LEO: Attorney-Client Relationship -  LE Op. 1172


Attorney-Client Relationship - Confidentiality - In-House Counsel:

Using Information Gained During the Regular Course of

Business for Attorney's Benefit.


April 19, 1990


You advise that you were employed in the Patent Legal Department of

Corporation A between November 1, 1984, and June 8, 1988. Early in 1987,

your employer asked you to investigate a possible Competitor who was

engaged in a franchising effort and whose published F.T.C. Franchise

Offering Circular referred to a pending patent application the existence

of which concerned your employer. You contacted Competitor, represented

yourself to be a patent attorney for an unidentified third party, and as a

result obtained information regarding their patent information which you

then reported to your employer.


You are no longer employed at Corporation A, and you were contacted by

Competitor once the patent application had been issued to inquire whether

your third party client had any interest in obtaining one of its

franchises. You reported that your client was no longer interested but

that you personally were interested.


You wish to know whether it would be ethically improper under Canon 4,

DR:4-101(B)(3) to obtain a franchise of Competitor; or, would pursuing

that course of action constitute using a confidence and/or secret of your

former employer Corporation A to your advantage.


Disciplinary Rule 4-101(B)(3) provides that a lawyer shall not knowingly

use a confidence or secret of his client for the advantage of himself or a

third person, unless the client consents after full disclosure. Under

Canon 4 of the Virginia Code of Professional Responsibility a "confidence"

refers to information protected by the attorney/client privilege under

applicable law, and "secret" is defined as information gained in the

professional relationship that the client requested be held in confidence

as disclosure would cause embarassment or would likely be detrimental to

the client. The Committee believes that at the time you obtained the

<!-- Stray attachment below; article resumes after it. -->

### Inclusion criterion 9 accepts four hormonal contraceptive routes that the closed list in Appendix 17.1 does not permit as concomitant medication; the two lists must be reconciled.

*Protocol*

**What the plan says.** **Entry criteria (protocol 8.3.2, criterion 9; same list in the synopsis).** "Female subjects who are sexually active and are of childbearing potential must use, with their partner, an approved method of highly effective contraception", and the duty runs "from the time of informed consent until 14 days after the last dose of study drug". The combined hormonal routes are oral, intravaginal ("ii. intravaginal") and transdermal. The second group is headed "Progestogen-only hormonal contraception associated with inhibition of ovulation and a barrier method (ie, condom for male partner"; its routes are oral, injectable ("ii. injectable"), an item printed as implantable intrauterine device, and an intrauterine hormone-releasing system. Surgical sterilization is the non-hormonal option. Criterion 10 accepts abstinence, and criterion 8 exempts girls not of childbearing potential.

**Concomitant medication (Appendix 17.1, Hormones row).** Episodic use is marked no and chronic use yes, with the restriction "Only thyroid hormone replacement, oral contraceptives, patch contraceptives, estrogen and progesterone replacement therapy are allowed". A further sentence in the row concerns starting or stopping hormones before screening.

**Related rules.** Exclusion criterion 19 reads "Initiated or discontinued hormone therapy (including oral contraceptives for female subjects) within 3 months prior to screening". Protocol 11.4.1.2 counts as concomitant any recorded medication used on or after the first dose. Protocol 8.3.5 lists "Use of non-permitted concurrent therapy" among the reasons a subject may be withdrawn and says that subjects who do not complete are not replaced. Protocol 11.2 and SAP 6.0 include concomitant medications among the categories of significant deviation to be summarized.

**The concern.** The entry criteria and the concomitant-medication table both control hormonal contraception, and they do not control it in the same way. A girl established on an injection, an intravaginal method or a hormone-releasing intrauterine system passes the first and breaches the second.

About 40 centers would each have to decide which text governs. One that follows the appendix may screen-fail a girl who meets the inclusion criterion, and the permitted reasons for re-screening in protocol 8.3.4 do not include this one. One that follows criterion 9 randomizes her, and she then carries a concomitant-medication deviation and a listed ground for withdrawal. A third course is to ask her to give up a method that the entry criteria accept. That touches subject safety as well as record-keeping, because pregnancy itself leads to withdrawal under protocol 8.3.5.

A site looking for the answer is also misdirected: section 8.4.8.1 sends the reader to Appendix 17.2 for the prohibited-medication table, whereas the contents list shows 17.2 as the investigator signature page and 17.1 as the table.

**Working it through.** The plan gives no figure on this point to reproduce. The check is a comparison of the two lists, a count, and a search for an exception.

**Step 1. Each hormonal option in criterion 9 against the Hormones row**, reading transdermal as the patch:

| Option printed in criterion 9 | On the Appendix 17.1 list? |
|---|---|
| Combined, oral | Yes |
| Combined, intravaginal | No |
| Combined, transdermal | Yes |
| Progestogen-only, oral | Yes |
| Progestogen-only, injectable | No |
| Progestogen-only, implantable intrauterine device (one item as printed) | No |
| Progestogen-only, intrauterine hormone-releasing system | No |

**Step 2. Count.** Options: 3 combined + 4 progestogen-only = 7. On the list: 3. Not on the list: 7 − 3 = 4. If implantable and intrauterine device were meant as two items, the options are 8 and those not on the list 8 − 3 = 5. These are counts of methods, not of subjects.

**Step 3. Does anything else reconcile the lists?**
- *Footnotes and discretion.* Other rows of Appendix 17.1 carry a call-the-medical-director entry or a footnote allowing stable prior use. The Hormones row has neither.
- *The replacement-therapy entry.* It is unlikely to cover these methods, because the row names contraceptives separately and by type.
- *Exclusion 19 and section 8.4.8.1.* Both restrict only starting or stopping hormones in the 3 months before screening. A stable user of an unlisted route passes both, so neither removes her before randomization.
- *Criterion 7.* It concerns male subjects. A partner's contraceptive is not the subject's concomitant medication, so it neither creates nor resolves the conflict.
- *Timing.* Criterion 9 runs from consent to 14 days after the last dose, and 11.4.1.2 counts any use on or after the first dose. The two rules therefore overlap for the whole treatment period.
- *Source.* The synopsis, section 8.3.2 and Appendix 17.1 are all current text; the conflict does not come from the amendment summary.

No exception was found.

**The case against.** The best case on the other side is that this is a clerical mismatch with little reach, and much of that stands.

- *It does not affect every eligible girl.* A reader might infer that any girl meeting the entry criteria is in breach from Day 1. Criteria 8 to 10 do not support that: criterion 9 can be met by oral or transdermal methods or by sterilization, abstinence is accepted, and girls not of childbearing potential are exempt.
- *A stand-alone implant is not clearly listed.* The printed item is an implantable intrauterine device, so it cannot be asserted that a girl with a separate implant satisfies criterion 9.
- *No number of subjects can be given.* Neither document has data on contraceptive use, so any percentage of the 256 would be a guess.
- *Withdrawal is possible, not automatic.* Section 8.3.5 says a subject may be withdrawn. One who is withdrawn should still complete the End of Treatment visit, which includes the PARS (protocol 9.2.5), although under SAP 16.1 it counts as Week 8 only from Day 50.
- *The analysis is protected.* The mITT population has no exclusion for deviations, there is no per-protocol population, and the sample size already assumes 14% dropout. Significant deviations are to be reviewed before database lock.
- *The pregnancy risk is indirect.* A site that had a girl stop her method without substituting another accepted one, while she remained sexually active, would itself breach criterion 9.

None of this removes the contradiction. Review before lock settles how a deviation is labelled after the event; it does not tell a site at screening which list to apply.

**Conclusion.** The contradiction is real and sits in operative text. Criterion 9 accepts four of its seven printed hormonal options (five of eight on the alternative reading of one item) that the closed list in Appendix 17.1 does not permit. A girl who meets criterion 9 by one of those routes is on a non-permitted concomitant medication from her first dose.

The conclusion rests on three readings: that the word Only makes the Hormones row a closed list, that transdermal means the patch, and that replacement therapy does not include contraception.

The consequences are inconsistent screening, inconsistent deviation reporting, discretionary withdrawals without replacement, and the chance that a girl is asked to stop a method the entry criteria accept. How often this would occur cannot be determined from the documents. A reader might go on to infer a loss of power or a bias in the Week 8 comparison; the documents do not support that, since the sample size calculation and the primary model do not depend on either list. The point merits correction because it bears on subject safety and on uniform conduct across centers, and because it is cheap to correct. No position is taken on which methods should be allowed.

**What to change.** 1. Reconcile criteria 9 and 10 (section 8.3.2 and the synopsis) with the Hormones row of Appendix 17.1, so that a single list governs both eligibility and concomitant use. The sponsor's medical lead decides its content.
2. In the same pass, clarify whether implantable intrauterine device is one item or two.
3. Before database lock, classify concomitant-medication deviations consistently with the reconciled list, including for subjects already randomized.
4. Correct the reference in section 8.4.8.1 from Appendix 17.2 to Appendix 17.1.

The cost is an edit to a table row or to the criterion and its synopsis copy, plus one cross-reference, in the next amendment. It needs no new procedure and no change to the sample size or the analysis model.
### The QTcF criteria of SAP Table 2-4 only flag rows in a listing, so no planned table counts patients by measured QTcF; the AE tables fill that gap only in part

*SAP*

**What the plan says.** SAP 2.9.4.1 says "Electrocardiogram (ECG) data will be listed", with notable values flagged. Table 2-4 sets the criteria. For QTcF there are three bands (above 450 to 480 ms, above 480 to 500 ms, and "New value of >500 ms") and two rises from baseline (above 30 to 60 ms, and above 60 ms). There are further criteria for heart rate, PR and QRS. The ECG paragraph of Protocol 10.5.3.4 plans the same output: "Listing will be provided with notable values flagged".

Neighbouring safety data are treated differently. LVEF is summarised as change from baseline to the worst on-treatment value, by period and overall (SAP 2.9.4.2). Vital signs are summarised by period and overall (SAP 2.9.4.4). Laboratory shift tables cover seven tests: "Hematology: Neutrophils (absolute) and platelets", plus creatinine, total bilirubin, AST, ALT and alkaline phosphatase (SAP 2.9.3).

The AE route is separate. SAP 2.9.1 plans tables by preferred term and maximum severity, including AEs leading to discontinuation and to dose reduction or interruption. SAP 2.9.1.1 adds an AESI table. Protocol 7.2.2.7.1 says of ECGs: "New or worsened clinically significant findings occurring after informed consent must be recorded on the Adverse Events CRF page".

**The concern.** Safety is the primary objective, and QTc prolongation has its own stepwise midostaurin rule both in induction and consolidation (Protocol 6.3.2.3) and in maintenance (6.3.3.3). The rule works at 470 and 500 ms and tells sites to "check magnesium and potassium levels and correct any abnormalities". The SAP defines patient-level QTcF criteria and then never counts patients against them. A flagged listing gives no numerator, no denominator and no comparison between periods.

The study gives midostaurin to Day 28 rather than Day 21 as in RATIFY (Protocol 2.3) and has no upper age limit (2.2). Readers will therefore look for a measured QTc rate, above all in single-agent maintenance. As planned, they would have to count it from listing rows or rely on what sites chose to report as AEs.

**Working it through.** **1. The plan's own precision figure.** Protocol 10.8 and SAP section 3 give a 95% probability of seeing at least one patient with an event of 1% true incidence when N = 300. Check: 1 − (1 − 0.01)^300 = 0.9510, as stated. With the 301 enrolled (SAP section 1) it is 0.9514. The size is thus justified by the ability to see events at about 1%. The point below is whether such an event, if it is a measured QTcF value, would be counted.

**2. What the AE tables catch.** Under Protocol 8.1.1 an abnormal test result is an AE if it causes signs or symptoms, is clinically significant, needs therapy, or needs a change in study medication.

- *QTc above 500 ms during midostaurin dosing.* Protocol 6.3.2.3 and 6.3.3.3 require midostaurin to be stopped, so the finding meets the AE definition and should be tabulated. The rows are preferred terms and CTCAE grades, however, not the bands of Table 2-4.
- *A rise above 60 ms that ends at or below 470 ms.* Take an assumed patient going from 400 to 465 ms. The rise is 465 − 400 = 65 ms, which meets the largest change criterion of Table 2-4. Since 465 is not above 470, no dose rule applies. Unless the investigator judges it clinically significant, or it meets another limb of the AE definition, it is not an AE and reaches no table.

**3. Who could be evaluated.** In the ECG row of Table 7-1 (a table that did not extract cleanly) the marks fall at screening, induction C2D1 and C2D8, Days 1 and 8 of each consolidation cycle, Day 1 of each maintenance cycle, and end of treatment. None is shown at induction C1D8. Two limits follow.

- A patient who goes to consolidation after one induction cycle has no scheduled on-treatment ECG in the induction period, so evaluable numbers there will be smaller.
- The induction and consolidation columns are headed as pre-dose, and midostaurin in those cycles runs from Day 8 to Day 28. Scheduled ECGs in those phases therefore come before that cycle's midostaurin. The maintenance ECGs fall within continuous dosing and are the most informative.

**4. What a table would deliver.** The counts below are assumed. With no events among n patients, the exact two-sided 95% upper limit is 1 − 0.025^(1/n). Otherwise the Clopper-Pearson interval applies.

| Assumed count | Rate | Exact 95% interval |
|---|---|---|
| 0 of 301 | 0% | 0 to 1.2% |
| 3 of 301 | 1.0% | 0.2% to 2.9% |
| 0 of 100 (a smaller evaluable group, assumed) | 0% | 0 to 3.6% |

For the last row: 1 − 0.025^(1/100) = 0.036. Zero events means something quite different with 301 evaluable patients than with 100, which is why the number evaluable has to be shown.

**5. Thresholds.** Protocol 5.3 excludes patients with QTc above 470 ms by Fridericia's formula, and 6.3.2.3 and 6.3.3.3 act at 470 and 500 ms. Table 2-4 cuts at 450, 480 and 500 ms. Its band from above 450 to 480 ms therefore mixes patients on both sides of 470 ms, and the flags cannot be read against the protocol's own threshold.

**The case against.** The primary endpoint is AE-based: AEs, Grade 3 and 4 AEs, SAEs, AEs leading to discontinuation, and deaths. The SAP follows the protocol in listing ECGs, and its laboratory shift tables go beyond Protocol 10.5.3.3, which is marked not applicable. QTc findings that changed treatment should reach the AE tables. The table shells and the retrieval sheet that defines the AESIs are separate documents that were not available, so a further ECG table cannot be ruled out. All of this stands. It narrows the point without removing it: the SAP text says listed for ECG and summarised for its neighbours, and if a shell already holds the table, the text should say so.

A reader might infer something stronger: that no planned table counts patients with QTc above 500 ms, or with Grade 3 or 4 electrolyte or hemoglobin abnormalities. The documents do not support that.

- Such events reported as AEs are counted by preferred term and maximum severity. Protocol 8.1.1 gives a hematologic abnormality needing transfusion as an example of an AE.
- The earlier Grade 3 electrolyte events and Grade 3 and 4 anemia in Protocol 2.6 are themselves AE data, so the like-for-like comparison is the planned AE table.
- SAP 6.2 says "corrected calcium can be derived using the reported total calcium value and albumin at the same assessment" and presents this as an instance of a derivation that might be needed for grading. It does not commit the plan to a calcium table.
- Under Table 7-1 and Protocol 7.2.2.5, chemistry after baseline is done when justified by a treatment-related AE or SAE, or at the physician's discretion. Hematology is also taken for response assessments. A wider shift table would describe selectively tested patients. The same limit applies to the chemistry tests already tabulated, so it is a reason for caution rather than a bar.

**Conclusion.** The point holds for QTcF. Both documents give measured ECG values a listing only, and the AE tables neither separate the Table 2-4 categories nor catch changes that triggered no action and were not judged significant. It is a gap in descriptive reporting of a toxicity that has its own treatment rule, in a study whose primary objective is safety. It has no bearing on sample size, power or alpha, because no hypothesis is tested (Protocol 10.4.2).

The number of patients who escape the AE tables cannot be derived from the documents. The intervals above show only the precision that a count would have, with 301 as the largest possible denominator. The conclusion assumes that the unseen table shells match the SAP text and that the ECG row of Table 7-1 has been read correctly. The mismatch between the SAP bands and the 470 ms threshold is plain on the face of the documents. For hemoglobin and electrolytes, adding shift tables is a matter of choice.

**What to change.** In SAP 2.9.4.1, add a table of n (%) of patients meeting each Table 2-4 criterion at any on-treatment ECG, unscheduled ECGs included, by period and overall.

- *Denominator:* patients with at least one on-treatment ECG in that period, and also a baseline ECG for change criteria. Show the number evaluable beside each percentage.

information from Competitor regarding their patent application, you were

acting under the direction of your employer and as such your obligation

was to advise your employer of your investigation. It appears the

relationship between attorney-client could not exist (See Part Six,

subsection (A) of § 1 of the Virginia Code of Professional Responsibility);

therefore, any information obtained in the course of your employment as

agent for employer would not be protected under the definition of a "

confidence" or "secret" as reflected in DR:4-101.


Under the limited facts of your inquiry, the Committee would opine that

it would not be a violation of Canon 4, or DR:4-101(B)(3), for an

attorney/employee, who in the course of his employment and acting on

behalf of his regular employer gained information on which he will rely in

part, to pursue obtaining a franchise of Competitor. The Committee further

opines that since the attorney-client relationship had not been

established, the propriety of obtaining one's regular employer's consent

to acquire a franchise would be irrelevant.


Committee Opinion December 19, 1988




 LE Op. 1172 found that it would not be improper for a patent attorney,

previously employed in the legal department of a corporation, to secure a

franchise for himself from a competitor of his former employer when he had

originally obtained information regarding the franchise for use by his

corporate employer. The basis for the Opinion's conclusion was the nature

of the receipt of the information and not the relationship between the

attorney and his corporate employer. Since the information was received

from the corporate employer's competitor who was not the attorney's client,

use of that information was not precluded by DR:4-101 since no attorney-

client relationship existed between the patent attorney and the

franchisor/competitor of patent attorney's former employer.


VSB Standing Committee on Legal Ethics April 19, 1990